United States District Court, D. Alaska
ORDER AND OPINION [RE: MOTION AT DOCKET 111]
W. SEDWICK SENIOR JUDGE
docket 111, defendant Christopher Charles
(“Charles”) filed a motion pursuant to 28 U.S.C.
§ 2255 seeking relief from the judgment at docket 84.
The court reviewed the motion and directed Charles to further
explain his position. Charles responded with additional
briefing at docket 113. The United States opposed the motion
at docket 116.
a jury convicted Charles on two charges: armed robbery of a
financial institution in violation of 18 U.S.C. §§
2113(a) and 2113(d), and brandishing a firearm during and in
relation to a crime of violence in violation of 18 U.S.C.
§ 924(c)(1)(A)(ii). Thereafter, the court sentenced
Charles to 76 months incarceration on the armed robbery
charge and a consecutive 84 months incarceration on the
firearm charge. Charles appealed. In November of 2007, the
Ninth Circuit dismissed the appeal based on Charles'
notice of voluntary dismissal. The matter now pending before
this court is Charles' first § 2255 motion.
gravamen of Charles' motion is that the armed robbery he
committed was not a “crime of violence” as that
term is used in 18 U.S.C. § 924(c)(1)(A). He points to
18 U.S.C. § 924(c)(3)A), which defines a crime of
violence as one which “has as an element the use,
attempted use, or threatened use of physical force against
the person or property of another.” Charles then argues
that because 18 U.S.C. § 2113(a) criminalizes the taking
of property from another “by force and violence, or
by intimidation” (emphasis added) it is not a
crime of violence, and thus, the sentence imposed for
brandishing a firearm is unlawful.
motion is untimely. A motion seeking relief under 28 U.S.C.
§ 2255 must be made within one year. Ordinarily, the
year runs from the date when the judgment of conviction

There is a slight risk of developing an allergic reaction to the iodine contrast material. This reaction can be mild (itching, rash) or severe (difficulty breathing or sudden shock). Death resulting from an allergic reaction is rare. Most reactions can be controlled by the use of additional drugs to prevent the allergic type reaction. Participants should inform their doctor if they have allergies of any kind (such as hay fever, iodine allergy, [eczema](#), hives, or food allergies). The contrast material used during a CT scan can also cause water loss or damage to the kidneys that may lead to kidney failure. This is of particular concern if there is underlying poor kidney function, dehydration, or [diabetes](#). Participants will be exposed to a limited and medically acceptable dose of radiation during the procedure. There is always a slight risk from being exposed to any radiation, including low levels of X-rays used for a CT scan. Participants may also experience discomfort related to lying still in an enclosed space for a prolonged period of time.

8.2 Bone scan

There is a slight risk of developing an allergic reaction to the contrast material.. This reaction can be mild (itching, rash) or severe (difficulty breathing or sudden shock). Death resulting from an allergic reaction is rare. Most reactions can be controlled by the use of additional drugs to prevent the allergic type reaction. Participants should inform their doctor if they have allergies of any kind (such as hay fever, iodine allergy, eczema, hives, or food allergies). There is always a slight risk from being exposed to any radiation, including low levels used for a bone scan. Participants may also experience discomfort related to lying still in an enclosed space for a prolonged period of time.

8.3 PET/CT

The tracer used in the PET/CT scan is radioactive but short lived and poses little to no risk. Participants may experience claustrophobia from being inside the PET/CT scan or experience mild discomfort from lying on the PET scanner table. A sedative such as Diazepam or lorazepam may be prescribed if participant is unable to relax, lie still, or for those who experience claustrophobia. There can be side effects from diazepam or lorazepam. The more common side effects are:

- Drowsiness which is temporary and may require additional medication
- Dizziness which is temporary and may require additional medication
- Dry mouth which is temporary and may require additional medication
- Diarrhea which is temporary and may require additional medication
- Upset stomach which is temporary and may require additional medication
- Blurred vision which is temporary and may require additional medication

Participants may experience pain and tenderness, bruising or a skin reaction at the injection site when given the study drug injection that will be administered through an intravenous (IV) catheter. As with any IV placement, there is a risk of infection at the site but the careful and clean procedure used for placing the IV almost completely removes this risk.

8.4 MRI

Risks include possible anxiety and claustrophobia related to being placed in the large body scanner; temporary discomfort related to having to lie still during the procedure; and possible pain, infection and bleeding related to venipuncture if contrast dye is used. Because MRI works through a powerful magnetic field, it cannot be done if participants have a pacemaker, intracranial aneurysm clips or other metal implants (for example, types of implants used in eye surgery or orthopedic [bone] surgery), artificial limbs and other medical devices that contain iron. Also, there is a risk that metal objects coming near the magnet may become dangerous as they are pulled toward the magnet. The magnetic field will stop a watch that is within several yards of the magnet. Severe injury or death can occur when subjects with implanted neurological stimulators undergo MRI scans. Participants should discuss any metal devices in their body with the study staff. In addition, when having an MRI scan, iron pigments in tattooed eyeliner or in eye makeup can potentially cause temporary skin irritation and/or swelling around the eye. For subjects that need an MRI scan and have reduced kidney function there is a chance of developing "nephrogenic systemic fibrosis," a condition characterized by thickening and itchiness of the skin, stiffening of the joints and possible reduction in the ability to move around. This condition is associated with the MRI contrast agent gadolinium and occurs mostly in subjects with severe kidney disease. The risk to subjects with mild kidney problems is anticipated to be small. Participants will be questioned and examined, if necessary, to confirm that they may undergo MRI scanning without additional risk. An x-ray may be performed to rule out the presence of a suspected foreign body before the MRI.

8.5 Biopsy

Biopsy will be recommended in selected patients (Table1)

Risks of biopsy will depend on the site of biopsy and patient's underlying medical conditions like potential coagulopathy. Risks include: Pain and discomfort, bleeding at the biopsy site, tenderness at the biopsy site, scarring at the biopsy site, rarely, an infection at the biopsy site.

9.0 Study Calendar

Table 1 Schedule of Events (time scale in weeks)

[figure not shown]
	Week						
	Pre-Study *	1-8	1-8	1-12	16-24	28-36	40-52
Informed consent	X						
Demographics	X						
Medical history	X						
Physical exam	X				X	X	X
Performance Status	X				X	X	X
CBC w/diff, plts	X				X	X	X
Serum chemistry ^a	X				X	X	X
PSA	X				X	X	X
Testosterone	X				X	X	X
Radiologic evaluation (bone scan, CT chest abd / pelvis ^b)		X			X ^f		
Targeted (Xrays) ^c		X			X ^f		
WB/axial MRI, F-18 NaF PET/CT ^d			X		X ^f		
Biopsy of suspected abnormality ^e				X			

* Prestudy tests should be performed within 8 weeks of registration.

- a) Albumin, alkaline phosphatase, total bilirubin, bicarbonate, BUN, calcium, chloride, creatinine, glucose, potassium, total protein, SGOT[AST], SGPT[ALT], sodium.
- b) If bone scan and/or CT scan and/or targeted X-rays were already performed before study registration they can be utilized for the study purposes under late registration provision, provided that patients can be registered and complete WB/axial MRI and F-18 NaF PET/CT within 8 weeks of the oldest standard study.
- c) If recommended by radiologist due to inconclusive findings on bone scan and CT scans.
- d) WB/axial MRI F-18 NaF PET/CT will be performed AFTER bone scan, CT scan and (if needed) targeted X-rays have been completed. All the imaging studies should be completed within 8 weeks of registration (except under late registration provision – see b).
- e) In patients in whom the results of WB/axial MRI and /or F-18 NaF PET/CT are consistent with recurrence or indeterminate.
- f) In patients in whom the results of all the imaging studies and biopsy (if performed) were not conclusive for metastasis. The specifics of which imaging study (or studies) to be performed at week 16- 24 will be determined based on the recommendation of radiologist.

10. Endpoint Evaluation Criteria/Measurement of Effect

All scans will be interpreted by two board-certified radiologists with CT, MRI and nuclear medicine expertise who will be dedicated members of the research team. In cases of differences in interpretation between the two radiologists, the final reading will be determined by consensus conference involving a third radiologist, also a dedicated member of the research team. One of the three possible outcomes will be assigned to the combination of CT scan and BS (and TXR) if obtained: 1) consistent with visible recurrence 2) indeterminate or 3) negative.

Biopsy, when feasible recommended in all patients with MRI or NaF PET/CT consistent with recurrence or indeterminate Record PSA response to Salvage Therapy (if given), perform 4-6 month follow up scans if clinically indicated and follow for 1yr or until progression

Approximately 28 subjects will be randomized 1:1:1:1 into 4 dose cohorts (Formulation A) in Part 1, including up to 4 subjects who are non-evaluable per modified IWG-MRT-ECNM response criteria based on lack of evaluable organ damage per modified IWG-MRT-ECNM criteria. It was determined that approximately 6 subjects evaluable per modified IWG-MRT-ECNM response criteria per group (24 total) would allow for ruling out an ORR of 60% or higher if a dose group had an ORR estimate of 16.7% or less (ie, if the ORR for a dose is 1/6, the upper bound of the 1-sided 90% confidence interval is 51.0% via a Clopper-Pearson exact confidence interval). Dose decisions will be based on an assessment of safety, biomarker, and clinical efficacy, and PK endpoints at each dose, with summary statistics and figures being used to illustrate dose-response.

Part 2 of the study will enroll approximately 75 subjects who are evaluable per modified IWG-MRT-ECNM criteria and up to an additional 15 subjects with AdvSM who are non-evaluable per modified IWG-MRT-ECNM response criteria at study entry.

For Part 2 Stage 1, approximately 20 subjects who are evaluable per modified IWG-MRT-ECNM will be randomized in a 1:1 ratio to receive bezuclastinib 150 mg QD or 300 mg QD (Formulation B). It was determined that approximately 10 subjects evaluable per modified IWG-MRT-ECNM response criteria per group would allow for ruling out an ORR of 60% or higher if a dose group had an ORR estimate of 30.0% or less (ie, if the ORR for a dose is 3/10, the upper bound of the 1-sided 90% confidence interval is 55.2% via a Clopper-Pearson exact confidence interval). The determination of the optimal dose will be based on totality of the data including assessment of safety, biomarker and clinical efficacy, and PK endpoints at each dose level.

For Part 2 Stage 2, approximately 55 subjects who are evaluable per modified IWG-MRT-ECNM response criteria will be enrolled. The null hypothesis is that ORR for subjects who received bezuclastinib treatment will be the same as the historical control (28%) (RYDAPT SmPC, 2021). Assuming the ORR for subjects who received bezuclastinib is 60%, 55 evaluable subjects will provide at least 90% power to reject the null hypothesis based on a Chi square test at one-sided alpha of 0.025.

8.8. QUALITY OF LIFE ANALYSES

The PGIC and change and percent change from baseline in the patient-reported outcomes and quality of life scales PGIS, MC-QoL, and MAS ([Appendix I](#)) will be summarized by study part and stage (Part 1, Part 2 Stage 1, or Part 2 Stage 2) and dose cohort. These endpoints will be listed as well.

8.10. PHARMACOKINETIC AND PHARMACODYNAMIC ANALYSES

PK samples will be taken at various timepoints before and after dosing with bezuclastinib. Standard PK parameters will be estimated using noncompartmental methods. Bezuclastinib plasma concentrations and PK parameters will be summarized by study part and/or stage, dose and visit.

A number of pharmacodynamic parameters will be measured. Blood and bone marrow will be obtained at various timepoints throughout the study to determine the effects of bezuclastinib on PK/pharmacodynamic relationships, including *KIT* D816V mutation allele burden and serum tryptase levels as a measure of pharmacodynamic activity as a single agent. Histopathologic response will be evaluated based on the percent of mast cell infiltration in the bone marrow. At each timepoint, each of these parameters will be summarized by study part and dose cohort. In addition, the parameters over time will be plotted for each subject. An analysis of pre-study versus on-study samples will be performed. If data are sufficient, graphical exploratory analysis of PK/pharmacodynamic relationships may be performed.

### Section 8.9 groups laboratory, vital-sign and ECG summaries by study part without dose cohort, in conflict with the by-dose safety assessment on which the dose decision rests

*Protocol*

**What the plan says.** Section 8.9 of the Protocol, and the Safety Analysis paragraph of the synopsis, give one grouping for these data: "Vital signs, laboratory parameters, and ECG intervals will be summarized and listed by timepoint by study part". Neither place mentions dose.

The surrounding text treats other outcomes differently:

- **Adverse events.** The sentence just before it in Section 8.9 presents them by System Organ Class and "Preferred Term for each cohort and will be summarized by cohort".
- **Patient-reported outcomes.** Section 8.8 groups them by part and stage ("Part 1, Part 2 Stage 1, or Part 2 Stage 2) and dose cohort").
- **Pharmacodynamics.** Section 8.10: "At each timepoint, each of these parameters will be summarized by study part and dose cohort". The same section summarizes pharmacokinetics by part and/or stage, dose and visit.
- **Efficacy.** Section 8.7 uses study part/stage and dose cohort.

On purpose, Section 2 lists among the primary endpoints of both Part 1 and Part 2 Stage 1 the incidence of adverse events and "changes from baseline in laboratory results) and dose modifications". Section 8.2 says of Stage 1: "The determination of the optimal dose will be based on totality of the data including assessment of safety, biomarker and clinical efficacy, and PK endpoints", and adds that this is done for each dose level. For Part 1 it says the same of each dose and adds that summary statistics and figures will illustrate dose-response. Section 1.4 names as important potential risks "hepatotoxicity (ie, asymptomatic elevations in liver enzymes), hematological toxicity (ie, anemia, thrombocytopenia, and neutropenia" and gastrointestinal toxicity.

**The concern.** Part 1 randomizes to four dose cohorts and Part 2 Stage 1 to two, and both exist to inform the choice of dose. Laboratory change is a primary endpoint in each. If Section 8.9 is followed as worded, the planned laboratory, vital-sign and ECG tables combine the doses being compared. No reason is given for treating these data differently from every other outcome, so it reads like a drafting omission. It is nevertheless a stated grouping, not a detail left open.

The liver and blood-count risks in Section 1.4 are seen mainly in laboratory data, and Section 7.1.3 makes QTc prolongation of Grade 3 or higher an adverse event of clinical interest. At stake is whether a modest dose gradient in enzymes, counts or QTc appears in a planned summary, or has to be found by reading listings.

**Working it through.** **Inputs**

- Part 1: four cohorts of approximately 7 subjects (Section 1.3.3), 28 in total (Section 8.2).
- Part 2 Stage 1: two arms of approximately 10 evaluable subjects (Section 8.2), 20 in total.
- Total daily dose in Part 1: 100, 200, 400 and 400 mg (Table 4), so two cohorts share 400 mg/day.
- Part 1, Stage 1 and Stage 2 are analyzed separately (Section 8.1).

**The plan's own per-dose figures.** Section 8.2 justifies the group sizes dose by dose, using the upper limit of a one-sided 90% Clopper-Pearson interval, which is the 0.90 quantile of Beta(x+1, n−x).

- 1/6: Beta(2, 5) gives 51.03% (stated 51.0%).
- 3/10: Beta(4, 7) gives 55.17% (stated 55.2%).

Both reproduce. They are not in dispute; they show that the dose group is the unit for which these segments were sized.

became final. Charles attempts to avoid this problem by
arguing that his motion rests on a right only recently
recognized by the Supreme Court so that his collateral attack
is timely. He cites Johnson v. United
States. There, the Supreme Court held that
imposing an enhanced sentence pursuant to the residual clause
in the Armed Career Criminal Act was a violation of due
process, because the residual clause is unconstitutionally
vague. That case was decided on June 26, 2015, and
Charles' initial filing was on June 22,
2016. However, Charles' sentence was not
enhanced pursuant to the Armed Career Criminal Act. His
sentence was enhanced pursuant to 18 U.S.C. 924(c)(1). It
follows that Charles' § 2255 motion is not timely.
were Charles' motion timely, it would fail on the merits.
The Ninth Circuit has expressly stated that “[a]rmed
bank robbery qualifies as a crime of violence because one of
the elements of the offense is a taking ‘by force and
violence, or by intimidation.'” While the Ninth
Circuit made that statement years before the Supreme Court
decided Johnson, in a 2016 decision the Fourth
Circuit eschewed the proposition that after Johnson,
bank robbery may not be considered a crime of violence,
explaining that intimidation, as used in § 2113(a),
requires the threatened use of physical force.
reasons above, the motion at docket 111 is DENIED.
28 U.S.C. § 2255(f).